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Why do A students have C filled lives?

May 26, 2010

A for AppleIn school conforming gets you an A.

In life, conforming gets you lots of C’s.

How could that be?

Let me explain…

In school you receive A’s for doing exactly what the teacher says. You’re rewarded for fitting in, following directions and not making a ruckus in class. Do these things and you’ll receive an A.

Unfortunately lots of A students settle for C jobs.

Follow directions, do whatever your boss says, and you’ll live a life full of C’s. C stands for things like cubicle, cog, and complacency.

It’s easy to settle for C’s in real life. It’s the equivalent to A you used to receive in school. People stay in “C” jobs they hate, long after they’ve outgrown the opportunity.

“I should be happy I even have a job”, is something I often hear from discouraged employees.

True you should always be grateful, but being grateful should never be an excuse for staying in a job that’s not bringing out the best in you.

Most people don’t believe there are better opportunities out there. In reality there are endless opportunities out there in the world.

You just have to hustle to get there.

Your dream job is available right now, what are you doing to stand out from everyone else?

What kind of relationships are you forming? How are you adding value to the world?

In school you aren’t rewarded for having the most friends, asking tough questions of the teacher, or making everyone laugh in class. These things are actually punished, yet they may be some of the most important skills in life.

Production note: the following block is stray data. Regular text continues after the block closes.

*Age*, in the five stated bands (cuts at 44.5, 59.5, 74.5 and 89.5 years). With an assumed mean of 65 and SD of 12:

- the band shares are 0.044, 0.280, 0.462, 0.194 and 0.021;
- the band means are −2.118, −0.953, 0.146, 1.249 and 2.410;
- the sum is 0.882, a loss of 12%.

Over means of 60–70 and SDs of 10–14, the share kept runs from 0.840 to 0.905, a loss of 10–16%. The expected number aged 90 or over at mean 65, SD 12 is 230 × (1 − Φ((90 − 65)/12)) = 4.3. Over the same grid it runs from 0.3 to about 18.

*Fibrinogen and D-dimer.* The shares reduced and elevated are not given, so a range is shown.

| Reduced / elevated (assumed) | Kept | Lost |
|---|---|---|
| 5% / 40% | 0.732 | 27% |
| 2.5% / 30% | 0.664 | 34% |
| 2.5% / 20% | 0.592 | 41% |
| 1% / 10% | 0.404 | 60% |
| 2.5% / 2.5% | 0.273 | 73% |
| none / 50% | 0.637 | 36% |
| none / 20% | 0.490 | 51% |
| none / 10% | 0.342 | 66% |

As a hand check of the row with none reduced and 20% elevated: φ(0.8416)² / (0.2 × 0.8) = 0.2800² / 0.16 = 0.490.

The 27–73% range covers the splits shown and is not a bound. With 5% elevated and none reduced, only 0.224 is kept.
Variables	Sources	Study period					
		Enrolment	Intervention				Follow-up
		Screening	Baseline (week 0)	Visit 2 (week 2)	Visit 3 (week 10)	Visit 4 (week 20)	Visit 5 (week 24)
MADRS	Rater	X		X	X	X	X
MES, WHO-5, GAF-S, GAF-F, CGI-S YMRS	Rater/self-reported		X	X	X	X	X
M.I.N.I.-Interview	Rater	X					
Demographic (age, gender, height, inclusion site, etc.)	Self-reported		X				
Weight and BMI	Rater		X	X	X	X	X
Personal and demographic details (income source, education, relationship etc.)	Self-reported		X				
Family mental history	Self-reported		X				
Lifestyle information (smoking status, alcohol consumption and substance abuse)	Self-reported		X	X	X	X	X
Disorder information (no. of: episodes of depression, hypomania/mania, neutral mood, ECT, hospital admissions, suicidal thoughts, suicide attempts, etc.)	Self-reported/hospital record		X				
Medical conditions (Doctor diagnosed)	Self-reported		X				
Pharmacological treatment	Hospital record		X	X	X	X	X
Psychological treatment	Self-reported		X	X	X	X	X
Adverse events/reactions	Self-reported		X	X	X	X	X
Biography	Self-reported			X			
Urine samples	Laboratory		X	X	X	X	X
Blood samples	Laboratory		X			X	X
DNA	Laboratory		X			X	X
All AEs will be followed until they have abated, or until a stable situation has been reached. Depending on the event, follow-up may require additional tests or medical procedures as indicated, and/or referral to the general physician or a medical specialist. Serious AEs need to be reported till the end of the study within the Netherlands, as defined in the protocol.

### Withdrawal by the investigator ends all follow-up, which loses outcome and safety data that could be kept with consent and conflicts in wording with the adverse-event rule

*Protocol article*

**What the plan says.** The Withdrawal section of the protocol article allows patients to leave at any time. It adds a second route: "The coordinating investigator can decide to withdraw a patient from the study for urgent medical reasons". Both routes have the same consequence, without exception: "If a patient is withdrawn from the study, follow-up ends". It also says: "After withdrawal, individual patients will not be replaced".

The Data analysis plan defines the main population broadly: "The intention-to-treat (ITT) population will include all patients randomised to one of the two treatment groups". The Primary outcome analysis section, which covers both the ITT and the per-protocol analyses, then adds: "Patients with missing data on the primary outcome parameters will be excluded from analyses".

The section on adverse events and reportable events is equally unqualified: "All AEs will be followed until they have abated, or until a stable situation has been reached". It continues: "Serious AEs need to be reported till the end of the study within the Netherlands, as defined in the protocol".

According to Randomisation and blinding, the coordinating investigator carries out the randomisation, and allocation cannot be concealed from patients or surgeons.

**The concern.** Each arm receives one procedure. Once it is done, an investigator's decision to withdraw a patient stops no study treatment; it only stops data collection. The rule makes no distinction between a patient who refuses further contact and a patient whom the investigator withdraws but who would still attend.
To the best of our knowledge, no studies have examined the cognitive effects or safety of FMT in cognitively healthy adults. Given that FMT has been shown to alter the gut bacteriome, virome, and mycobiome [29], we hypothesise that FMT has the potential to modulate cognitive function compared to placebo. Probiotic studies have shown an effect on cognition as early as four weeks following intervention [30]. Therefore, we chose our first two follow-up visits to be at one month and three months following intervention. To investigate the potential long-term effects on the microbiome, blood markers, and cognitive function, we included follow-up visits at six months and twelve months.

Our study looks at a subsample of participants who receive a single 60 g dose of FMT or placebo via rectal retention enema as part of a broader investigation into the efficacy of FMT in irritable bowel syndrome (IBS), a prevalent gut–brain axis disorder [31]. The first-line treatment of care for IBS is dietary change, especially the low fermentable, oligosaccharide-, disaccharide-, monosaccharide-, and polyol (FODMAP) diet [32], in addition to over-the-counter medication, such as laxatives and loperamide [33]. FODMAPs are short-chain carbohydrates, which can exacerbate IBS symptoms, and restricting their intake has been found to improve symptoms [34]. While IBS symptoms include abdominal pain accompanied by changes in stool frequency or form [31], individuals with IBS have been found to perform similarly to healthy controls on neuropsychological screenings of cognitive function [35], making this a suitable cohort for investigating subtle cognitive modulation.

It’s a new game with a new set of rules folks.

If you are in a C job, please know that you don’t have to settle.

But, if you want an A level job you will have to hustle.

What have you done today to get one step closer to your dream job?

I challenge you to do one thing today, and then leave it in the comments below. I’ll do the same 🙂

18 Comments leave one →
  1. May 26, 2010 11:13 pm

    I like this a lot. I was just talking to someone today about how it’s really easy for me to get excited for my Sales Centre projects, but it’s difficult for me to get excited about schoolwork and putting 110% into school. I feel like if I spent too much time striving to get straight A’s for that elusive 4.0, my involvement in the Sales Centre would be drastically cut, preventing me from really searching and finding that “A” job.

    Great post.

  2. May 27, 2010 12:36 am

    I must say that I myself have often thought about this same subject. Those who seek approval and who do not think on there own may be rewarded in the short term with perfect grades but in the long run those who are able to think on their own two feet and go against the grain are the innovators who add true value to the people and the world around them.

  3. May 27, 2010 9:48 am

    @Adam – Keep an eye out for what gets you excited throughout your life. That’s always a good sign you are doing the right stuff. 4.0’s are nice, you’ll get recognition from the college, but don’t let school interfere with your education.